Friday Fodder: Swallow your pride high schools

Sports fodder for a Friday morning . . . There has been opposition at both ends of the state to the Nevada Interscholastic Activities Association's proposal to realign Nevada's 100 or so schools from four classes to three divisions. The proposal, which will likely be voted on next month, is an intelligent and rational attempt by the NIAA to work within the state's dwindling education budget. Still, there are some schools -- mainly some Class 4A schools who will be placed in Division II -- that are opposed. Well, it's time those schools stop worrying about their selfish feelings and pride getting hurt and start thinking about the overall good of Nevada prep sports. This state has never been big enough to justify four classes. This proposal, which does not affect football, gives every school a legitimate chance to be successful in every sport. You cannot say that right now. This proposal also limits the amount of regular-season contests in each sport, an idea that has long been overdue with the way some coaches abuse the schedule. This proposal " or some form of it " needs to be passed.

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The University of Nevada athletic department deserves a pat on the back for naming Dayton High graduate and Pack baseball player Matt Bowman its Doc Martie Award winner for 2009. The award, given to the Wolf Pack's Male Athlete of the Year, has gone to a football or basketball player every year since golfer Kirk Triplett won it in 1985. It's about time a baseball player was given the award. The last baseball player to win it was Craig Congdon in 1969 when Richard Nixon was president, the New York Mets were the darlings of baseball, college baseball used wood bats, man walked on the moon for the first time and gasoline cost 35 cents a gallon.

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Is there anything more meaningless than a radio or TV interview with a professional athlete? Well, this week alone on radio we heard Roger Clemens insist that he has never used performance enhancing drugs and Pete Rose say that Hall of Fame voters should vote for Alex Rodriguez when Rodriguez becomes eligible. What's next? Ty Murray declaring that he was robbed on Dancing With the Stars? Yes, I need to stop watching so much reality TV.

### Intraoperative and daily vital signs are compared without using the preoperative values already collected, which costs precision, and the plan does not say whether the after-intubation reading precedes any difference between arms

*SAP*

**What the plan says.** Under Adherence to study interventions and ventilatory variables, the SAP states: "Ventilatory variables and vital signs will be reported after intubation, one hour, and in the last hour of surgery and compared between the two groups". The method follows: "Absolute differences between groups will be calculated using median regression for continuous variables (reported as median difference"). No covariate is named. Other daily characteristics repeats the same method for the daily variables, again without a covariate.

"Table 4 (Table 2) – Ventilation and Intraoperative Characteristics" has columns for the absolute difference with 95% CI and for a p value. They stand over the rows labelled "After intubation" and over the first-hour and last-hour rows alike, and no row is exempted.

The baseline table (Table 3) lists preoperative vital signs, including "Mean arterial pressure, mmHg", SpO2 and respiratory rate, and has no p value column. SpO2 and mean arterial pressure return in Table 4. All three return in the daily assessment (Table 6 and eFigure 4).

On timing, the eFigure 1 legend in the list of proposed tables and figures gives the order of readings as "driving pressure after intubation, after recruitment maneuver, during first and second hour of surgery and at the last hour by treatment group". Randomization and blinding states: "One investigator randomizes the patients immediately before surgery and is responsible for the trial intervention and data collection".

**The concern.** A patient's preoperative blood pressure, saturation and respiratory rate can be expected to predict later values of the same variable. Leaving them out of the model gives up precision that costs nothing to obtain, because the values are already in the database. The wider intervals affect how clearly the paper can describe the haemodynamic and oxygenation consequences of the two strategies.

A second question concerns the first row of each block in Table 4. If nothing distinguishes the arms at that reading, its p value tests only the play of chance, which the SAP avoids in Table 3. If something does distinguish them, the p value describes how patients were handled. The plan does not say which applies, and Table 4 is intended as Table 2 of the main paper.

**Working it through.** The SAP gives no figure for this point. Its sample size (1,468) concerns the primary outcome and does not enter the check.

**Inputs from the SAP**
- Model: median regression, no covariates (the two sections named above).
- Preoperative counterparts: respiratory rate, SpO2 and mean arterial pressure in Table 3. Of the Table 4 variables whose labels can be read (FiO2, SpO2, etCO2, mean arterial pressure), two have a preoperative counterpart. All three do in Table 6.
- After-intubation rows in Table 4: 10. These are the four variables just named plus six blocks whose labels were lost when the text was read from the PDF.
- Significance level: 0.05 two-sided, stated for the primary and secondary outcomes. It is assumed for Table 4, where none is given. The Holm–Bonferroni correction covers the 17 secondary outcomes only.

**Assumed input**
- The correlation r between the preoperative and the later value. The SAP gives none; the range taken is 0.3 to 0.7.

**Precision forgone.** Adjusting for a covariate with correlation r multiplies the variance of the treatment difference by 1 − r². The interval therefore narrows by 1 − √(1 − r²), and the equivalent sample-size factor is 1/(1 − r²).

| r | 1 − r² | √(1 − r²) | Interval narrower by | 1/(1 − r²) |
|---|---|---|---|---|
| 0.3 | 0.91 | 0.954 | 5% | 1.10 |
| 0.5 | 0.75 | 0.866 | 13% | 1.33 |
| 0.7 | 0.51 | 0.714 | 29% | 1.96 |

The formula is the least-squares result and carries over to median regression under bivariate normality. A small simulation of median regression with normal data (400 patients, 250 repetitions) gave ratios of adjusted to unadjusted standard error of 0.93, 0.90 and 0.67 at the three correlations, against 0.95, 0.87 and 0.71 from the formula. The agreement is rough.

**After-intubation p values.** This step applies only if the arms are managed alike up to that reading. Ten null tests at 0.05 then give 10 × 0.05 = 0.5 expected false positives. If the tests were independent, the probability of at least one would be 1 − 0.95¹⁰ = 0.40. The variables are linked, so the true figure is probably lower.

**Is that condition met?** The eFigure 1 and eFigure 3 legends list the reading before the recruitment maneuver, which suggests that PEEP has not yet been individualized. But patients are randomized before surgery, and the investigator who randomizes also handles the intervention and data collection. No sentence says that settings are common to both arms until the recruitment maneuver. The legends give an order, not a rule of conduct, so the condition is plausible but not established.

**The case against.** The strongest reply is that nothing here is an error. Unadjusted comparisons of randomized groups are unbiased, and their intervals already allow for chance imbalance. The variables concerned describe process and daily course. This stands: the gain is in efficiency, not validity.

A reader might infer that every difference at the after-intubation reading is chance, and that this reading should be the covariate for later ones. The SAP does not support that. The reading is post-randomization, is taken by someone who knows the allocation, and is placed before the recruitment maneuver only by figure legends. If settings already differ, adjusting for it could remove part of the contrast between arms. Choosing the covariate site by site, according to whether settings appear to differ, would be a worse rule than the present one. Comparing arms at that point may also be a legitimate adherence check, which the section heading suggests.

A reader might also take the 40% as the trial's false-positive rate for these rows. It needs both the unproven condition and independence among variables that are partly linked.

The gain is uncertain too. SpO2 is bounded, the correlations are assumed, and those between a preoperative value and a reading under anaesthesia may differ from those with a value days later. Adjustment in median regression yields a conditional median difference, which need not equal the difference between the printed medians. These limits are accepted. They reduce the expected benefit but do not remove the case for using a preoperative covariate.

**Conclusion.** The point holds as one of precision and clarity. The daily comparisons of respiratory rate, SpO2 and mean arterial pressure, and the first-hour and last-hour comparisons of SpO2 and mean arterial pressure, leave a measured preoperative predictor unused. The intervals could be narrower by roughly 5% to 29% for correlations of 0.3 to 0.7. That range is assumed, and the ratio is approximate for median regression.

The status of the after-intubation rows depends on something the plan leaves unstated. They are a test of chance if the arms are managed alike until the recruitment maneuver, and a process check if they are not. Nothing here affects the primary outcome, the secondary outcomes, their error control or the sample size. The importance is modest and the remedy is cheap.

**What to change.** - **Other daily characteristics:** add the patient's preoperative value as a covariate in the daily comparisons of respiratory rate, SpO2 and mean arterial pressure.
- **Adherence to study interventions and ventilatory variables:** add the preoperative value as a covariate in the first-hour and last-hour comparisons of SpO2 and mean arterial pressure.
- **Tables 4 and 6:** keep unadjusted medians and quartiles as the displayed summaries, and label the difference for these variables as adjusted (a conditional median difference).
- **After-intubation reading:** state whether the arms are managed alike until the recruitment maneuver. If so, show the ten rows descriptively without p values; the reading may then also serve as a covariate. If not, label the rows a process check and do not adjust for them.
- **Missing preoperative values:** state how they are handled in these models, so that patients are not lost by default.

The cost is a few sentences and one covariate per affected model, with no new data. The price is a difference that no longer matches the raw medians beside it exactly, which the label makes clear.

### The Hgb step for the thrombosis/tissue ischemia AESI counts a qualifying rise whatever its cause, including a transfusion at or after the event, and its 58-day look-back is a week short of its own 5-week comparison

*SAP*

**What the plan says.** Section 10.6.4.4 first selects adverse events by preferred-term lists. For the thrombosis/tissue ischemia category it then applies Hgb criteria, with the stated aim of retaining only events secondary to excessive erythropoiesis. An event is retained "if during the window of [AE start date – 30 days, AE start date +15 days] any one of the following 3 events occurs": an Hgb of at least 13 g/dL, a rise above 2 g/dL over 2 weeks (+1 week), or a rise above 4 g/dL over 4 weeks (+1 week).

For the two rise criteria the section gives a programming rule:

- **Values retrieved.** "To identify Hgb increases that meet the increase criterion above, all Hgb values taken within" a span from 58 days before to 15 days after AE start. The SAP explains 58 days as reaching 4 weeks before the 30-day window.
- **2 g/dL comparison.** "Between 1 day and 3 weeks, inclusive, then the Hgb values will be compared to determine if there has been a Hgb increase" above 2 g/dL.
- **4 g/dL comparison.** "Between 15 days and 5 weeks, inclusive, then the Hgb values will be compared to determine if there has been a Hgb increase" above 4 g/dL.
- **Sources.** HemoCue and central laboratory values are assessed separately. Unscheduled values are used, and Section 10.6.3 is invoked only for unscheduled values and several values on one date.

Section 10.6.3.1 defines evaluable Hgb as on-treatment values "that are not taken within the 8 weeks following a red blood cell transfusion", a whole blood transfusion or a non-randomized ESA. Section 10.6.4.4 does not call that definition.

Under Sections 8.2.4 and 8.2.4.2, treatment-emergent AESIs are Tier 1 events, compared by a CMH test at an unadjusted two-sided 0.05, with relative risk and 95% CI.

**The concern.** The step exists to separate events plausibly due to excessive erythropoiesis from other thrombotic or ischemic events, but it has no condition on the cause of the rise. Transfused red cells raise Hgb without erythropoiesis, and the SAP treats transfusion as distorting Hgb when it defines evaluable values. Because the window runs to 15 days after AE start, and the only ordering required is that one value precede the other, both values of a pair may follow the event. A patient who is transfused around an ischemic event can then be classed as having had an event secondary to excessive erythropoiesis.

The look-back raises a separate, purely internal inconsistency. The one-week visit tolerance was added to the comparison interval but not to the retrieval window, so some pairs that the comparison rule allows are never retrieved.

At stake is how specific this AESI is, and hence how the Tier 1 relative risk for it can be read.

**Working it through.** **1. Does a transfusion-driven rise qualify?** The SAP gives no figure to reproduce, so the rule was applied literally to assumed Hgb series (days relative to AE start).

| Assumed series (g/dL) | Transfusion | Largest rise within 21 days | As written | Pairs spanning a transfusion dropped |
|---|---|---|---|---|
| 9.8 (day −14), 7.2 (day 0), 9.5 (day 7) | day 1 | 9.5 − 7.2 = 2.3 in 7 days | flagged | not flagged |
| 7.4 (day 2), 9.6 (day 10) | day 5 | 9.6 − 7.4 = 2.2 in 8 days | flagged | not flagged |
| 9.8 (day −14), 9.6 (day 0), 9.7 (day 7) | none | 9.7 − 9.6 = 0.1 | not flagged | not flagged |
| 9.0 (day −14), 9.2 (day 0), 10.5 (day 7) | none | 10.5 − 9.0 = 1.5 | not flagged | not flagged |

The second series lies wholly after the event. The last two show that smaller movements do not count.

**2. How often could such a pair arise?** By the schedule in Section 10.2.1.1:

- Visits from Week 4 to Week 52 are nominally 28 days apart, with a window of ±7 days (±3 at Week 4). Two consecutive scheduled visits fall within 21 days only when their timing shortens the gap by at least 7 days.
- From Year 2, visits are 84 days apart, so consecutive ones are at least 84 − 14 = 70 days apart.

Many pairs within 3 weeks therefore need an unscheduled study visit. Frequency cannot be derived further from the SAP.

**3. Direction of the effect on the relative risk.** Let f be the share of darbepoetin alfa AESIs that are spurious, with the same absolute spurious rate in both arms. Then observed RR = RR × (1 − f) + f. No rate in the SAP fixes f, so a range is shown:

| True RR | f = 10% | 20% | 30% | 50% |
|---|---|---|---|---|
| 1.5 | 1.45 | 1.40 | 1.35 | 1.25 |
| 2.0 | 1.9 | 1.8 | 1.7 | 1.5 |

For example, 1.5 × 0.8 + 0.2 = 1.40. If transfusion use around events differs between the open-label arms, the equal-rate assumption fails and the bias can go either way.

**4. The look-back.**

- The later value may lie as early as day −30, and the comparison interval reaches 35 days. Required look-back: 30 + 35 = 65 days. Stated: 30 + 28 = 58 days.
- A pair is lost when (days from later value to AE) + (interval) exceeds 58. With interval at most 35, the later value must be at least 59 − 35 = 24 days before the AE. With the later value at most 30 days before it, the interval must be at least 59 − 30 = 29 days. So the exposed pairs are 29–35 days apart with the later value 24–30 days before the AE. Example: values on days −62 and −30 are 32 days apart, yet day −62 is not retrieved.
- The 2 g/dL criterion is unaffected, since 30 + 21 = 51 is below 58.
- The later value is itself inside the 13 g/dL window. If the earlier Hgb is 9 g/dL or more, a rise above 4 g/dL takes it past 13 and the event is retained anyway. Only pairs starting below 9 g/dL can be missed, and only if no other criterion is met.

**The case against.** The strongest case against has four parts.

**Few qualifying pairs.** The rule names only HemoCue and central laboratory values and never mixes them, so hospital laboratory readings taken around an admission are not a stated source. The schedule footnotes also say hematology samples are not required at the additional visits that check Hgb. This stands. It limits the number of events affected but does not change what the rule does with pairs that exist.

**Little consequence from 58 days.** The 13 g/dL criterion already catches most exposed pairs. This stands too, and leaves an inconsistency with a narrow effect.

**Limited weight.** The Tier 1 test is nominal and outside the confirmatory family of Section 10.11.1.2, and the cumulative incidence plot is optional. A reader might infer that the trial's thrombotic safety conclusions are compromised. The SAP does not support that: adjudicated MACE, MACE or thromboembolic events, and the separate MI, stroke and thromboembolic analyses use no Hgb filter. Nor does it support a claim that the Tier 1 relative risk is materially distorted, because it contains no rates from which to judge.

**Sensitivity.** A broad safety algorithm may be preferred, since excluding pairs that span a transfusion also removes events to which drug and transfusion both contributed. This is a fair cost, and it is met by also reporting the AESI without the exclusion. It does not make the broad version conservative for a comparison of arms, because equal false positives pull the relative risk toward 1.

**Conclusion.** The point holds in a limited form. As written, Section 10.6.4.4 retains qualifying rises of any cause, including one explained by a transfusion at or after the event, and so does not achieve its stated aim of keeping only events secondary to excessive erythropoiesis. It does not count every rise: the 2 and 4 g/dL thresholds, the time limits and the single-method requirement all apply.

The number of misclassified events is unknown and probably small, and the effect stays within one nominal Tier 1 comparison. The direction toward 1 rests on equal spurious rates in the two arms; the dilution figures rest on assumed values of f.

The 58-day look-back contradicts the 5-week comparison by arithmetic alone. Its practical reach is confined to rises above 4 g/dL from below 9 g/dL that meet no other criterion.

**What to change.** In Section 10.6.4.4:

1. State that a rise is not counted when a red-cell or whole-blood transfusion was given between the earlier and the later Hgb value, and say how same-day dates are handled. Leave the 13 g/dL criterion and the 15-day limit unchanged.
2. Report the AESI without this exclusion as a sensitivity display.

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Since we are on the subject of meaningless TV and radio interviews, Regis Philbin reminded everyone this week on ESPN that Notre Dame's football schedule this year is "softer." Philbin, who probably knows more about college football than Beano Cook, said that Notre Dame could win all of its games this year except the USC game. "Why can't they win 11 of 12 and go to a BCS bowl?" Kelly Ripa's sidekick said. The Wolf Pack, by the way, plays Notre Dame on Sept. 5. Expect Philbin to return to ESPN on Monday morning Sept. 7 to cry about how Notre Dame's BCS dreams are crushed.

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It is obvious that the national media will consider the Wolf Pack football team's victory over Notre Dame on Sept. 5 something along the lines of Appalachian State beating Michigan. We -- those of us west of Elko, north of Tonopah, east of Auburn and south of the Black Rock Desert " know better. The Wolf Pack will be the better football team with the better coach on Sept. 5. A Pack victory is almost a sure thing. What we don't know is how many people in South Bend will mistake Chris Ault for Lou Holtz.

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Reno Aces manager Brett Butler has to wonder whether or not he is in the right organization. The Arizona Diamondbacks picked 34-year-old director of player development A.J. Hinch, a guy with no managerial experience, over Butler last week when it came time to replacing the fired Bob Melvin. Hinch is a smart guy " he has a psychology degree from Stanford " but since when does managing require intelligence? It requires the respect of the players. Butler would have been a much better choice.

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OK, it's becoming more and more obvious with each passing day that LeBron James is the best player in the NBA right now and the Cleveland Cavaliers will win the championship next month. James' time has come. It's 1991 with Michael Jordan and the Chicago Bulls all over again.

Expect James to win at least a half-dozen titles before he runs for president in, say, in 2024.

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Pitcher Bobby Jenks of the White Sox was fined $750 for admitting he threw a baseball behind Ian Kinsler of the Texas Rangers. Wow! A whole $750. Fining a major leaguer $750 is like fining Paris Hilton a pair of shoes for doing 75 miles per hour in a 35 mph zone. Come to think of it, it's also like making a player sit out 50 games for testing positive for using performance enhancing drugs.

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